(NORTH ADAMS, Mass.) – With the appointment of Larry Smallwood, MASS MoCA has named its first-ever deputy director. Smallwood previously worked for the institution as its first production manager in the Performing Arts and later as visual arts production and technical manager. As deputy director, Smallwood will serve as the institution’s chief operations officer, and will have portfolio responsibility for the continuing mixed-use redevelopment of MASS MoCA’s historic 13-acre, 27-building campus. He returned to the museum in his new role this week.
I worked with Smallwood on a small live project about a dozen years ago, and it was an experience I have never forgotten. Smallwood inspired total and utter confidence, allowing me to expand my own public performance horizons in ways I had never imagined possible, technically and otherwise. Smallwood had total mastery of the technical elements of the production – which he helped conceive, design and develop – and infuse the effort with great energy, spirit, and a sense of fun. He took something awesome and intimidating and made it (relatively) easy. MASS MoCA is lucky to have him back, as is everyone who cares about and attends events at MASS MoCA.
“Deputy Director is a new position at MASS MoCA, with considerable responsibility and authority,” said the museum’s founding director, Joseph Thompson. “As our staff and board have evaluated the ever-increasing scope of operations – and our programming plans for the next five years – we concluded that the time has come to bolster our senior management team, but we also knew it had to be just the right person.”
With deep technical experience in both visual and performing arts at MASS MoCA, the Art Institute of Chicago, the Indianapolis Museum of Art and other institutions, Smallwood contributes additional depth and talent to the museum’s considerable production and special events activities.
“Larry brings exacting standards, technical chops, institutional knowledge, and great design talent, plus classic hands-on MASS MoCA energy and an innate knack for triage, which is vital for a place that thrives on biting off just a bit more than it can chew.” Thompson said.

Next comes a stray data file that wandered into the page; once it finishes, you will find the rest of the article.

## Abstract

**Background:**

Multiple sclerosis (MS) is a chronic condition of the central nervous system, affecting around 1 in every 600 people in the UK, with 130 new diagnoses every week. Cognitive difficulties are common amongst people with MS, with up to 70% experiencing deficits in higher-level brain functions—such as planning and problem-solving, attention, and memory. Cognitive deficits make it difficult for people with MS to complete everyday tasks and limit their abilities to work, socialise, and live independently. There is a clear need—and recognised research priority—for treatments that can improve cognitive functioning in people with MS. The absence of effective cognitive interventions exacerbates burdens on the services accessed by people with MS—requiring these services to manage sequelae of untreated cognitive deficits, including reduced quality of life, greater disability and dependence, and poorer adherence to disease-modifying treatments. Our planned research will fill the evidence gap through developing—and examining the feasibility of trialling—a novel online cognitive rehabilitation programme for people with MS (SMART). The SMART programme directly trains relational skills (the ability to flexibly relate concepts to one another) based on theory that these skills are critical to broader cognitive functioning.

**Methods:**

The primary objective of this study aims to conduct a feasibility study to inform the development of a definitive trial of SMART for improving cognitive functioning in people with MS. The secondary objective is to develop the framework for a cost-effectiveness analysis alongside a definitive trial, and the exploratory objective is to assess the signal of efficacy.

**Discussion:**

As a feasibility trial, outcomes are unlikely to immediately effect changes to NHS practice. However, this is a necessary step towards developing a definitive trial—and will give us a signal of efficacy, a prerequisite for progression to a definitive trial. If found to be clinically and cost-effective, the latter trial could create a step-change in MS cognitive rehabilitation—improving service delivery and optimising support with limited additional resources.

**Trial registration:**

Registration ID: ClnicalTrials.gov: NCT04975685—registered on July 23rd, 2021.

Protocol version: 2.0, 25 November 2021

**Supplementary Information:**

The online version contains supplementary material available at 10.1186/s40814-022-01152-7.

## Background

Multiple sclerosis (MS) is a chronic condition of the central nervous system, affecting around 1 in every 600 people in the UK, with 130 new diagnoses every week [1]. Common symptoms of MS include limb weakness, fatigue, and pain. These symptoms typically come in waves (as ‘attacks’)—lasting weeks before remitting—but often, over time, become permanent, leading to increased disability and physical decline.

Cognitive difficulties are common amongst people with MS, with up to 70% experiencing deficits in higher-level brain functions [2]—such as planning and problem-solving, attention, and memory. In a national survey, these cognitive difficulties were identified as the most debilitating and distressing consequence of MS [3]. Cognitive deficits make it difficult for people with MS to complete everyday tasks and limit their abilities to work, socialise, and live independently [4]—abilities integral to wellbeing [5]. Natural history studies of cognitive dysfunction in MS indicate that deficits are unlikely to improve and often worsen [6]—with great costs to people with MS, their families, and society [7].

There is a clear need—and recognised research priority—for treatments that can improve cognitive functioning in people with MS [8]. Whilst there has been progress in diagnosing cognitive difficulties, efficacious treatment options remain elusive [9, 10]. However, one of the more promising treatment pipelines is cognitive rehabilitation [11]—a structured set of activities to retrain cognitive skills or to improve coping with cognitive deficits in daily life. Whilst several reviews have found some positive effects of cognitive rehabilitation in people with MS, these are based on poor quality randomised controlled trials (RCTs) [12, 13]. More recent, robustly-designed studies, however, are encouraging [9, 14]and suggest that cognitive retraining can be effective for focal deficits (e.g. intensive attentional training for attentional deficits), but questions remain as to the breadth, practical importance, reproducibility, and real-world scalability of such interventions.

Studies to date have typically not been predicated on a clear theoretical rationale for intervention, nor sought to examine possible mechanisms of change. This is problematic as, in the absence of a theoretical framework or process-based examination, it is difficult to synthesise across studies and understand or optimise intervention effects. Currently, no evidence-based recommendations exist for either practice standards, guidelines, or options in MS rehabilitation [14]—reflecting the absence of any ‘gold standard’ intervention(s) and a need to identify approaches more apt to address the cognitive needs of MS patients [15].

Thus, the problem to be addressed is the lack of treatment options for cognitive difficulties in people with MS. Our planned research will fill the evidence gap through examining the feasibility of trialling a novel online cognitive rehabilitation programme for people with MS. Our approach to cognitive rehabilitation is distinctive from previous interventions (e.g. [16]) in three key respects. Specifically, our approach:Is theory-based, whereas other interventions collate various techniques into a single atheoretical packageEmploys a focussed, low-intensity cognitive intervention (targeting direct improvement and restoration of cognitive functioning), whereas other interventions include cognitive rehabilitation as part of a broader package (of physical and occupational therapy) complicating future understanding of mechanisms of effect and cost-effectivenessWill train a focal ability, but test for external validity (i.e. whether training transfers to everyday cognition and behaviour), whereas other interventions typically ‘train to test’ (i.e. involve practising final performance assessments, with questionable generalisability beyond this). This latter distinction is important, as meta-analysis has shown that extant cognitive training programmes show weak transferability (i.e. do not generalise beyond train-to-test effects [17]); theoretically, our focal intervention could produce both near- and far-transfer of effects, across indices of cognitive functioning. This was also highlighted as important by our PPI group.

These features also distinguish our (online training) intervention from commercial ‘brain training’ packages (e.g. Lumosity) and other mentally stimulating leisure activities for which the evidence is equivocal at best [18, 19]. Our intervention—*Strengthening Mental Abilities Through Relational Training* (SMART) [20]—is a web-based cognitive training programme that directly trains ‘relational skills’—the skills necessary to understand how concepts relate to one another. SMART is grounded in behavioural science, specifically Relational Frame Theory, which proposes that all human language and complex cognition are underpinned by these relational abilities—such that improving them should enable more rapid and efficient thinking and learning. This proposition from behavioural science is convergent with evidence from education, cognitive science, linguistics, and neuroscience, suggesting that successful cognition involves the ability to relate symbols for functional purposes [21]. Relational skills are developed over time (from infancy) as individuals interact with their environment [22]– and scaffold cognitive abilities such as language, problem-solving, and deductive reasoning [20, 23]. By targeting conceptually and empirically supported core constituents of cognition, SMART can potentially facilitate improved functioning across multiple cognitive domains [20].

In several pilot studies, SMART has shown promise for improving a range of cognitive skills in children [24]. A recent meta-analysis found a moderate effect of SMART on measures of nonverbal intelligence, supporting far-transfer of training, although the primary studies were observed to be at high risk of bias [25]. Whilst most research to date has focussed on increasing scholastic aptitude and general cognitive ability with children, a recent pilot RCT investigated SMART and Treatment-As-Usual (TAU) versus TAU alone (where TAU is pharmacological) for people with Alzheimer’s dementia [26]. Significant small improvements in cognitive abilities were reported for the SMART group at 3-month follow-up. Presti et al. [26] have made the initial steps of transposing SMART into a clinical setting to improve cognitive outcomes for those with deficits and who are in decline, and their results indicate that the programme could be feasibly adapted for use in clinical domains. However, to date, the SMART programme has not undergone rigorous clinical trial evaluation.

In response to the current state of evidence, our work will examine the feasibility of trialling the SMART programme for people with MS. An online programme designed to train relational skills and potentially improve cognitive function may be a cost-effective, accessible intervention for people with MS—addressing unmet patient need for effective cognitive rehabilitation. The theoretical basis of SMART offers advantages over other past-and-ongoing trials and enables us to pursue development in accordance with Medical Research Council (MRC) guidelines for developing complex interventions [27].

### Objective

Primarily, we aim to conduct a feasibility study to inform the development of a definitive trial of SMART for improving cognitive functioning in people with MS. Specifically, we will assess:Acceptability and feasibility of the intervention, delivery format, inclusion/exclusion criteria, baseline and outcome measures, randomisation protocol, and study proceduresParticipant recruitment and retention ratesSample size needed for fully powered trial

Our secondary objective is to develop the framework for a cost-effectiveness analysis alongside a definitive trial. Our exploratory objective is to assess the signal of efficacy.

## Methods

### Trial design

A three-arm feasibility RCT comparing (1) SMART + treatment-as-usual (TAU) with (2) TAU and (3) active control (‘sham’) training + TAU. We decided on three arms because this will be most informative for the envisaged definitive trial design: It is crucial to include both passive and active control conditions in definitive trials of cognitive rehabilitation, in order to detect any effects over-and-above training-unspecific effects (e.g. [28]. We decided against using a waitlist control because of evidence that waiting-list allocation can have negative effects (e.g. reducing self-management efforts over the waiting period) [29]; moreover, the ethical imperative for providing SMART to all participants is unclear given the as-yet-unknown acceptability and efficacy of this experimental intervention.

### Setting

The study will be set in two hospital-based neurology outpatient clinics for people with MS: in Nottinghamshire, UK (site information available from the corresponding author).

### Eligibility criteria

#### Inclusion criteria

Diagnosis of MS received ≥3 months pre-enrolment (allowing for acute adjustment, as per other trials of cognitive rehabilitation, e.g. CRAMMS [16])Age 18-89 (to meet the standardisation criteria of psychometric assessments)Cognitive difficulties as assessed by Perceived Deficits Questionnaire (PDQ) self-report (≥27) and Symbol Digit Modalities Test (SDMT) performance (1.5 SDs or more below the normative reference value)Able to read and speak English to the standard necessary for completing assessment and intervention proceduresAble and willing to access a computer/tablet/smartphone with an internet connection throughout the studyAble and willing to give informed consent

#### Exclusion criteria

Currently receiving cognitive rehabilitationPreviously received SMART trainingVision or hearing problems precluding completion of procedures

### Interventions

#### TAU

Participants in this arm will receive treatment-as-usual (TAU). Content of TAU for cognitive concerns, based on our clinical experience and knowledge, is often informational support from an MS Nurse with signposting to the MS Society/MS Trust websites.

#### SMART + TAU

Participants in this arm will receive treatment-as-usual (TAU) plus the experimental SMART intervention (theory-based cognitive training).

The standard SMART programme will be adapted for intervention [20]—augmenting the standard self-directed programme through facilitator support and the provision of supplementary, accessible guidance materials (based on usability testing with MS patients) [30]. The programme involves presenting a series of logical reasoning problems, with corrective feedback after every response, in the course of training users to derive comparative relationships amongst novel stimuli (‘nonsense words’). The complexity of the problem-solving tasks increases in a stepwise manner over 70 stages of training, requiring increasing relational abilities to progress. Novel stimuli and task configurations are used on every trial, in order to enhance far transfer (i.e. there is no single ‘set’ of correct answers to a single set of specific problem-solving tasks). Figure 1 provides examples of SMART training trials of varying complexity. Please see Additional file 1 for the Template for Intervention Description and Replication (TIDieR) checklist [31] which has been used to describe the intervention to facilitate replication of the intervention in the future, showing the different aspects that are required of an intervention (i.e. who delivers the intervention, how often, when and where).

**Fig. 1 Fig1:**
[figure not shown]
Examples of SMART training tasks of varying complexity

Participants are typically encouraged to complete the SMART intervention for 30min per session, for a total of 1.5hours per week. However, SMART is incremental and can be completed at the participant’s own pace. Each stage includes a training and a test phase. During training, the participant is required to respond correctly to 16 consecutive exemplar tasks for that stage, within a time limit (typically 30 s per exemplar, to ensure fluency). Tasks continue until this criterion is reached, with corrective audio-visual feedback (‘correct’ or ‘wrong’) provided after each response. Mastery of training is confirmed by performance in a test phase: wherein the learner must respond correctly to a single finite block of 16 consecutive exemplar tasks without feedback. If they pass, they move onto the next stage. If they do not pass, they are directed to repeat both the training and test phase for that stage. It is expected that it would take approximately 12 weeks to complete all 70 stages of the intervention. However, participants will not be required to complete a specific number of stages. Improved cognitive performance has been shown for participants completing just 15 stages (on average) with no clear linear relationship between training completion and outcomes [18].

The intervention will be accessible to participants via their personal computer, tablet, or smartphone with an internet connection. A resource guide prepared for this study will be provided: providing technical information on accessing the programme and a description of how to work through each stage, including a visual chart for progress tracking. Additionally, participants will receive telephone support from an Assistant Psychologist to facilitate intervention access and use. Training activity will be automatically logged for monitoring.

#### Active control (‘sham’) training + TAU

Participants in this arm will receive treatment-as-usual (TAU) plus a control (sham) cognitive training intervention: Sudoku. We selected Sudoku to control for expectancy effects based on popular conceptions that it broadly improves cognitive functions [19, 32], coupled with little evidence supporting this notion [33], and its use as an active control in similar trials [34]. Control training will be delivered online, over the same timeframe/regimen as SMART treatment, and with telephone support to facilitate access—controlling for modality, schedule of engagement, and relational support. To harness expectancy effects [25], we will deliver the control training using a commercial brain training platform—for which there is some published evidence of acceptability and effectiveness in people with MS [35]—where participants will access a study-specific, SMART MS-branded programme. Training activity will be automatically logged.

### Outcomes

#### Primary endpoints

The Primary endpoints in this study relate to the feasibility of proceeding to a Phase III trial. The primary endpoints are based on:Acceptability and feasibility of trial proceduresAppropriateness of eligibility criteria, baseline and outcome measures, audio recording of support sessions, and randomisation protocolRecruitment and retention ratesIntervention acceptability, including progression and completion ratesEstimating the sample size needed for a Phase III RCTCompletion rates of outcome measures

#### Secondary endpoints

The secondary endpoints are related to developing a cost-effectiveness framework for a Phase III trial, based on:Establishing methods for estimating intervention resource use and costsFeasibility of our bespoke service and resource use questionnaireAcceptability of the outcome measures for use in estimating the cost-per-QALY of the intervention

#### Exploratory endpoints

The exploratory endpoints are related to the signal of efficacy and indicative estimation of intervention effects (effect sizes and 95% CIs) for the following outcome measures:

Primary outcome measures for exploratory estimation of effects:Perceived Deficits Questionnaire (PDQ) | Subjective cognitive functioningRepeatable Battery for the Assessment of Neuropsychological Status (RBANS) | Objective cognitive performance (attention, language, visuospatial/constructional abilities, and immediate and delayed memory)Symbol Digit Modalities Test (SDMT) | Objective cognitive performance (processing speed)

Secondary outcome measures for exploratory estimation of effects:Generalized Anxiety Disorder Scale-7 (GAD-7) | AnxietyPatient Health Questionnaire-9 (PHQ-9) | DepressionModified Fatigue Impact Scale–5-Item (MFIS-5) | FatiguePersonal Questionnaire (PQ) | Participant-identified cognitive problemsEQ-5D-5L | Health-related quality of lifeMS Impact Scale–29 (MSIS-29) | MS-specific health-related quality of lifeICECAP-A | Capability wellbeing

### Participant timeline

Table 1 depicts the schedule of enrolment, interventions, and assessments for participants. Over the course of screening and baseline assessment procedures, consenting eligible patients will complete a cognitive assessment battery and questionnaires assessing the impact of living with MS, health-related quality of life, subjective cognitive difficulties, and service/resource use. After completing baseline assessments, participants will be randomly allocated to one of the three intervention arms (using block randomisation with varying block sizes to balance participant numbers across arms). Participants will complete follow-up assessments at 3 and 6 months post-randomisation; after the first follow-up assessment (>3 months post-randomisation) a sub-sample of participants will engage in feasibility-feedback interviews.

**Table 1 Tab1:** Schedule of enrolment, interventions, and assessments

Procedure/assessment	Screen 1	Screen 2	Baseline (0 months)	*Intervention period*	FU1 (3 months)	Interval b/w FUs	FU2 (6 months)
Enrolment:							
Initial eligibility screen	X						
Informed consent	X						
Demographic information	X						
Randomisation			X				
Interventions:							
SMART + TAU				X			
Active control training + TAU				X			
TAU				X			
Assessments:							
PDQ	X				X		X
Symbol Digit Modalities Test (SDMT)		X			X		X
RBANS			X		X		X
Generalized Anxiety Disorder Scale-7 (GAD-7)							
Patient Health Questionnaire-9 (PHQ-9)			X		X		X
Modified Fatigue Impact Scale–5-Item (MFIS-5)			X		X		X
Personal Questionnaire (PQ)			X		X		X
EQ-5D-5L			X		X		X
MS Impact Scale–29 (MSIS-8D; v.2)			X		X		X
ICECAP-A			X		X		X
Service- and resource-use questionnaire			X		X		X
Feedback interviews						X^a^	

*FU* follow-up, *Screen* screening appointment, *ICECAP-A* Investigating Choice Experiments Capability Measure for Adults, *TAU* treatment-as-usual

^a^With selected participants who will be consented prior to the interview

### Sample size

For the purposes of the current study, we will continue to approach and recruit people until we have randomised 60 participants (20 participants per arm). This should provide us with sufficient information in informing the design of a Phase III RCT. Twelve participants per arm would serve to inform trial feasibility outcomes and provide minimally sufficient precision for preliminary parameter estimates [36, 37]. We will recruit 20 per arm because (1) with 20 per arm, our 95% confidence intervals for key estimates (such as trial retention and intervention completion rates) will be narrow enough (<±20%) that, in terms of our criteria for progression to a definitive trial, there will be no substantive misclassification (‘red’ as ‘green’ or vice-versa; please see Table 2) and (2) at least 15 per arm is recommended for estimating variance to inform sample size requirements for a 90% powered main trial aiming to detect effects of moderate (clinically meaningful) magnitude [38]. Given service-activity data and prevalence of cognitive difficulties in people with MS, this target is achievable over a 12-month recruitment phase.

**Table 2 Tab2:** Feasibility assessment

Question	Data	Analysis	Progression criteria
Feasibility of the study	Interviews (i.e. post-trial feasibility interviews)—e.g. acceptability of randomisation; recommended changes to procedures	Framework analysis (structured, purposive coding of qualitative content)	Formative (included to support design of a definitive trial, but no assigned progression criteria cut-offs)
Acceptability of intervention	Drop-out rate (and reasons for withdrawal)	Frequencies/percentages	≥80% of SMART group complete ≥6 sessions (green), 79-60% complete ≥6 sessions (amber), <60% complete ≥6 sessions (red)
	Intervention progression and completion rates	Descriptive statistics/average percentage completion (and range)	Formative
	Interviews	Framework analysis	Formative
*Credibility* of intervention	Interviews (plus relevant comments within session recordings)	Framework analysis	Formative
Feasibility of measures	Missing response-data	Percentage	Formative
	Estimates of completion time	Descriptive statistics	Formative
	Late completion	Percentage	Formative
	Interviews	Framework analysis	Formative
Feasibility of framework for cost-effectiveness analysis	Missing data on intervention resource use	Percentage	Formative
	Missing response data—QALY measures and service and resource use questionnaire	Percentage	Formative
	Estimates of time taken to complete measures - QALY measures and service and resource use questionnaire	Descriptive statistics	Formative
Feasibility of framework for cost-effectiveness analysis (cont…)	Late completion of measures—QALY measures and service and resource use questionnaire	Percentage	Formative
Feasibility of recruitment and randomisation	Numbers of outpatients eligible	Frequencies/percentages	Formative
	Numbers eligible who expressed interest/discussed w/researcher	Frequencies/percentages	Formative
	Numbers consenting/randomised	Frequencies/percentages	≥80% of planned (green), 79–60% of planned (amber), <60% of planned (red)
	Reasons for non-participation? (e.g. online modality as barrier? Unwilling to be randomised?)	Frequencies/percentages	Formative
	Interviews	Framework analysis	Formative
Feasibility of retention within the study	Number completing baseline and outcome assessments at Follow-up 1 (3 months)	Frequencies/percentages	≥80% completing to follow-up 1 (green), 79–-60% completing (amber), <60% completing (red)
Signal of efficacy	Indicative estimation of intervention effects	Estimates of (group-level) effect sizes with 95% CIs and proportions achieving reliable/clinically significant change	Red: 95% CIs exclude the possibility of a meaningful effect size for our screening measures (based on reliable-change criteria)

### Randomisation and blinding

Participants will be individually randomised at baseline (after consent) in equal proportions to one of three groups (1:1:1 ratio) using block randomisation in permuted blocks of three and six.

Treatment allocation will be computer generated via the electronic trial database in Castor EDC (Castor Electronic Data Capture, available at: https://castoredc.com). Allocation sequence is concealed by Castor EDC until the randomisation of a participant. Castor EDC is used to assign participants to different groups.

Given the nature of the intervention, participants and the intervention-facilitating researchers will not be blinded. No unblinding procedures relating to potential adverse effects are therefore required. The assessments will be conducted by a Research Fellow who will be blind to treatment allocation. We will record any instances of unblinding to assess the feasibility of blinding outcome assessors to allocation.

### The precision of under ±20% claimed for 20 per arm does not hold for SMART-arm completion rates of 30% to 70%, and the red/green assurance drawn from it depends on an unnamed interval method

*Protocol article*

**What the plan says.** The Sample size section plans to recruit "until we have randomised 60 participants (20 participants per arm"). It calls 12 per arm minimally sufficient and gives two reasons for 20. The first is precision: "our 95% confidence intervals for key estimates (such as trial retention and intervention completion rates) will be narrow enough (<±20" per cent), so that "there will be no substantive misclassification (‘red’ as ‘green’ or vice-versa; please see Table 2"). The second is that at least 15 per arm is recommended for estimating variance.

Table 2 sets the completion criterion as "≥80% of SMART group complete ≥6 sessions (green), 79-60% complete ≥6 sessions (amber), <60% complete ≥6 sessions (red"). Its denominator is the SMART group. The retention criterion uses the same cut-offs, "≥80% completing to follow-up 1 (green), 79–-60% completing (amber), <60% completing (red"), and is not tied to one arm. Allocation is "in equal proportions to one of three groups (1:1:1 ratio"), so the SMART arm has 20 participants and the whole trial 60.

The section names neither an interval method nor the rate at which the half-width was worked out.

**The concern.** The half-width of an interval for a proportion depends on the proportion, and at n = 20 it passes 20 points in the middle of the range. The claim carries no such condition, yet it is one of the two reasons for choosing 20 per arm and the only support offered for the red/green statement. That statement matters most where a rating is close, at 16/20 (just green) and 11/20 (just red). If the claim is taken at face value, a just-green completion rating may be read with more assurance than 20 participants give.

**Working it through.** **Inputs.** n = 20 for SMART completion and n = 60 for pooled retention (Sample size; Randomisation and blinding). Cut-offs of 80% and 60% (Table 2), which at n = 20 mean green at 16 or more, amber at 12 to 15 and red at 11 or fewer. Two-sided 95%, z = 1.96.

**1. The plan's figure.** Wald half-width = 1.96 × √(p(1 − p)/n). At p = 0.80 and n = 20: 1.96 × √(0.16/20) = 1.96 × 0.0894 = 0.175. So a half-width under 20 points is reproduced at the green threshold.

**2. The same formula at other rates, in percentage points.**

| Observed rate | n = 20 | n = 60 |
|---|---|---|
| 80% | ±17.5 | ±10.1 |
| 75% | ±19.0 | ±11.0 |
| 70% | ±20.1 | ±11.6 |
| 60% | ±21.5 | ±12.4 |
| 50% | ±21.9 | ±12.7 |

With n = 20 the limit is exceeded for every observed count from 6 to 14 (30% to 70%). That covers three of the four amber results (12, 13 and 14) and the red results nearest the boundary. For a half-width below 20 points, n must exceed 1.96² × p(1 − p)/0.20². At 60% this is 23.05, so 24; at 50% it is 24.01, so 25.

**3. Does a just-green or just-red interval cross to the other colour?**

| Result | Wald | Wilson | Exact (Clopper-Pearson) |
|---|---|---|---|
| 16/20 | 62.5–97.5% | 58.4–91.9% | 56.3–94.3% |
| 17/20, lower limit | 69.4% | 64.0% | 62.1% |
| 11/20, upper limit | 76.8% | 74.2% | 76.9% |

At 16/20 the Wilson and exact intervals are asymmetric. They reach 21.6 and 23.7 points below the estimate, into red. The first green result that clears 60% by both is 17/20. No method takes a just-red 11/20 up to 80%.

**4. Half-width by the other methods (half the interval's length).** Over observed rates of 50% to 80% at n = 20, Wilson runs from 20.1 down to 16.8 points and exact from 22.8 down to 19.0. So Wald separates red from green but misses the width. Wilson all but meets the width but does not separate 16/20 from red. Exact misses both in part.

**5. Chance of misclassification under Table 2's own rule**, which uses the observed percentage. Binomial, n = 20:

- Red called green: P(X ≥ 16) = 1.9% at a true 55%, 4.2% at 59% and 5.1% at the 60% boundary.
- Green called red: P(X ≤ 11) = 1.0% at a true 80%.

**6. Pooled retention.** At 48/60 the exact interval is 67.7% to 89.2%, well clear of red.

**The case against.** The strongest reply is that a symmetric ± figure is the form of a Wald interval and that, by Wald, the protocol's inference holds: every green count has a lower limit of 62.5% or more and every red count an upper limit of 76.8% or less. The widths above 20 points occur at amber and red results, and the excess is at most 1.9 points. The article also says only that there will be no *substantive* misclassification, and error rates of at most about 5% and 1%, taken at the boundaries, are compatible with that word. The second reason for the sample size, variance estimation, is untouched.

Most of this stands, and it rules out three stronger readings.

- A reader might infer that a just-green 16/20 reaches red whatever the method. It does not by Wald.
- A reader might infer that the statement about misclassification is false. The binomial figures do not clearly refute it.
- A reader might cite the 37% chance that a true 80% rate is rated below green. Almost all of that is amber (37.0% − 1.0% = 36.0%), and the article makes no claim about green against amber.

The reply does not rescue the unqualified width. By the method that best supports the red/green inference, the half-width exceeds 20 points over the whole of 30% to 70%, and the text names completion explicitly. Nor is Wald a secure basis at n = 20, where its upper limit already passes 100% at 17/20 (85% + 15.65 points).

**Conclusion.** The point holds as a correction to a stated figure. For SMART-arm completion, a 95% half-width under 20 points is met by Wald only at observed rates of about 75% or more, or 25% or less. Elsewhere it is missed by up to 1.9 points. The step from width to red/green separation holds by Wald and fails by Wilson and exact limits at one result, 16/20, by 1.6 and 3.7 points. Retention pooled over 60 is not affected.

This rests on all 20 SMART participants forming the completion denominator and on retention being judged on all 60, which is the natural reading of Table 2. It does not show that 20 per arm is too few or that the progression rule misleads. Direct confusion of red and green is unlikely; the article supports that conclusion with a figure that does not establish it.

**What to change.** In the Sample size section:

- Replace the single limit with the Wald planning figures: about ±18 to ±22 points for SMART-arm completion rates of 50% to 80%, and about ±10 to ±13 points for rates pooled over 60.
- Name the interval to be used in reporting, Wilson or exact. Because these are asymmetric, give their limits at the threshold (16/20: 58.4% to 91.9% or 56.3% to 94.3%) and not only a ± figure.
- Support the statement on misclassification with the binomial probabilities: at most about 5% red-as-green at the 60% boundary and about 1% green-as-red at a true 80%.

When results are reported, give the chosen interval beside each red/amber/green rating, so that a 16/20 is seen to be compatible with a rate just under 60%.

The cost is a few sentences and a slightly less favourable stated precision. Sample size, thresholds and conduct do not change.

“MASS MoCA is an ever-changing institution, constantly presenting new challenges and bold opportunities,” says Smallwood. “In addition to its daily routine of nurturing and presenting bold new art on stage and in the galleries, the museum has opened the historic Sol LeWitt exhibition in Building 7, and filled its campus with visionary outdoor installations since I was here last. I’m thrilled to return to work with the museum’s dedicated staff, to embark on the third Solid Sound and FreshGrass festivals, and to gear up for further programmatic expansions within the campus.”
Smallwood began his career in theater, events, and museum exhibitions in New York with celebrated institutions such as The Arts at St. Anne’s, Celebrate Brooklyn, Dancing in the Streets, the Angel Orensanz Foundation and the Vineyard Theatre. Before coming to MASS MoCA in 1998 (a year before it opened to the public), Smallwood served as temporary installation staff at the Guggenheim Museum, where he worked on Ellsworth Kelly’s mid-career retrospective and the first Hugo Boss Prize, which included noted artists Cai Guo-Qiang, Laurie Anderson, Janine Antoni, and Matthew Barney.
Smallwood originally served MASS MoCA as a consultant before joining the staff as the first Production Manager in the Performing Arts, with responsibilities including lighting and AV for events and exhibitions. He eventually moved to the Visual Arts department as Production Manager and Technical Director where he helped produce exhibitions, commissions and special events museum-wide. Acting as registrar, exhibition designer, and coordinator, he helped produce exhibitions museum-wide. He left MASS MoCA in January 2006 following the Building 5 installation of Carsten Höller’s large and otherworldly Amusement Park.
Since then, as an independent producer based in Chicago, Smallwood has continued to participate in visual and performing arts projects that are unusually expansive in scope. His experience, bringing internationally renowned artist projects from concept to completion, includes memorable and challenging work with a diverse range of artists including Jitish Kallat and Monica Bonvicini at the Art Institute of Chicago; Robert Irwin, Alfredo Jaar and Orly Genger at the Indianapolis Museum of Art; and Jason Salavon and Arturo Herrera at the Smart Museum of Art at The University of Chicago. On the corporate art side, he has produced a number of sculpture commission projects and strategic events including a recent acquisition, installation and catalog project featuring 30 international photographers.
Among his most recent efforts is the completion of a 15-work, mid-career retrospective for Steve McQueen at the Art Institute of Chicago and a new commission Following Air with Spencer Finch at the Indianapolis Museum of Art.
Smallwood received his Bachelor of Arts from Western Connecticut State University in 1995 and attended the New York University Graduate School of Arts and Sciences from 1995 to 1997.